Kate Cox, a 31-year-old pregnant woman from Dallas, leaves the state as the top court of Texas enforces laws against her abortion. Cox, a mother of two, is more than 20 weeks pregnant, and the fetus has trisomy 18. The child born with this condition has an extremely low chance of survival.
In late November, Kate got to know that her fetus was having Trisomy 18, or Edwards syndrome. At that time, her pregnancy was more than 20 weeks. Trisomy 18, or Edwards syndrome, is a very severe genetic condition associated with abnormalities in many parts of the body. The baby is likely to die before birth or, at most, live a few days. Texas has strict abortion laws. She filed a petition in Texas district court last week regarding the termination of her risky pregnancy.
Cox was also having health issues. With cramping and other concerning symptoms, she had been in and out of the emergency room four times in two weeks. Her doctors were saying that she was at high risk of developing gestational hypertension and diabetes. She also had two children through cesarean sections. Failure to terminate her pregnancy could cause a rupture in her uterus, which could endanger her future fertility and her life.
In 2022, the US Supreme Court turned over the constitutional right to abortion and gave states the right to create their own laws regarding it. After that, the Texas state adopted its laws immediately, banning abortions even in rape or incest. The Texas law permits private citizens to sue anyone who performs or assists an abortion. The doctors, if guilty of handing over abortions, have to face imprisonment for up to 99 years, a $100,000 fine, and the cancellation of their medical license. However, the state laws had some narrow exceptions. It permits abortions when the mother's life is in danger. Physicians have said that, in practice, the wording is ambiguous and imprecise, leaving them open to legal outcomes for exercising their medical judgment.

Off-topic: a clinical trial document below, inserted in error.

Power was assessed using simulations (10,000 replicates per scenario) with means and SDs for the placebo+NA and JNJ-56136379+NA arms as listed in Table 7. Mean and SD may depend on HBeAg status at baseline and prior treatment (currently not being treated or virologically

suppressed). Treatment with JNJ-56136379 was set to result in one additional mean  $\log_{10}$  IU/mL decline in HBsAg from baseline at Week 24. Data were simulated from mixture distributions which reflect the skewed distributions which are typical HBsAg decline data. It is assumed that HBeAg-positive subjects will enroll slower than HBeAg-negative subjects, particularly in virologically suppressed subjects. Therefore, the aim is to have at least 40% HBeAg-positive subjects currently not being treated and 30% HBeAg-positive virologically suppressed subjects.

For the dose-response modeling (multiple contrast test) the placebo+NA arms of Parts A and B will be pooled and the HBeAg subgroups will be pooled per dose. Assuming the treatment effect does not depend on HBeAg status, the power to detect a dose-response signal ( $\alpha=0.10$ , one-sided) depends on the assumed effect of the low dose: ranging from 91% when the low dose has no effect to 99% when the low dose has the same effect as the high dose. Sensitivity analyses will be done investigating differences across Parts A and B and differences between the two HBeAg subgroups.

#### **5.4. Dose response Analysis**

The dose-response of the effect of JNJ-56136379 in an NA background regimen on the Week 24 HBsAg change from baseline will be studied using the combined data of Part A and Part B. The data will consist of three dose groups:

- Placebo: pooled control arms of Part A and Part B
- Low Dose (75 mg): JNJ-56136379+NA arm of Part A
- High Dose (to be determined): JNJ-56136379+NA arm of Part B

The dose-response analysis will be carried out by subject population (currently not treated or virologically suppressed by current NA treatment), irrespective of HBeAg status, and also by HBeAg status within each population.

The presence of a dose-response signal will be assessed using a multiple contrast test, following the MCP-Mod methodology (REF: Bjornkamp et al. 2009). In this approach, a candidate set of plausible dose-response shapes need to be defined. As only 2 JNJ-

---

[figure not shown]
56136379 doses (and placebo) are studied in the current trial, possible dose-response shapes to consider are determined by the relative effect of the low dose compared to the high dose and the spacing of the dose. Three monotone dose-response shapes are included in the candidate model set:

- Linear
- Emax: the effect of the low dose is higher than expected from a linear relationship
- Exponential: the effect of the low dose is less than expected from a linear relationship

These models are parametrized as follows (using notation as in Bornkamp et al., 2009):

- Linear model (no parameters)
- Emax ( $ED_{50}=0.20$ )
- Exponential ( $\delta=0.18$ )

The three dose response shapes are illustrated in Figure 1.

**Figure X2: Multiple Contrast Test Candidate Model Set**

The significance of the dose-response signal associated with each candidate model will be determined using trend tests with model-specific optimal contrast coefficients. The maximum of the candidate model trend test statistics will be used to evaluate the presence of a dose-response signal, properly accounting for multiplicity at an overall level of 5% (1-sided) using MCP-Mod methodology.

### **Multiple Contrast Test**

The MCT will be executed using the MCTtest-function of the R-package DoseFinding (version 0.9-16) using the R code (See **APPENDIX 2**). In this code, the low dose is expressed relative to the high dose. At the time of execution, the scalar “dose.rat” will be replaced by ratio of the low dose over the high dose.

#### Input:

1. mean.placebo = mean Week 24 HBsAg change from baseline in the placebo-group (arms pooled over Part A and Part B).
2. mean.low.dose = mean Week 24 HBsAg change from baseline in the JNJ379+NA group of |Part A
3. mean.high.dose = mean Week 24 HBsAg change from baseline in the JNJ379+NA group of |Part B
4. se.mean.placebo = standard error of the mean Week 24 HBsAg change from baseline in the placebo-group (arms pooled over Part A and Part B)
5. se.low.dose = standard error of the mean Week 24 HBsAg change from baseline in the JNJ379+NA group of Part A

The Travis County judge, after hearing the arguments of the lawyers on both sides, gave judgment in favor of Cox, permitting the procedure. But the state’s Attorney General, Ken Paxton, quickly appealed to the Texas Supreme Court, and he was also imperiled to prosecute any doctor who performed the abortion. On Monday, Cox left the state for an emergency abortion. Hours later, the Texas Supreme Court issued a ruling that reversed the lower court’s judgment.
In a White House statement, US President Joe Biden said it was outrageous that a woman was forced to leave Texas to seek an emergency abortion. No woman should be forced to go to court or flee her home state merely to receive the health care she needs. But that is exactly what happened in Texas thanks to Republican-elected officials, and it is simply outrageous.
Morris, Joan K., and George M. Savva. "The Risk of Fetal Loss Following a Prenatal Diagnosis of Trisomy 13 or Trisomy 18." American Journal of Medical Genetics, Part A, 146 (2008): 827-832.
(Input from various media sources)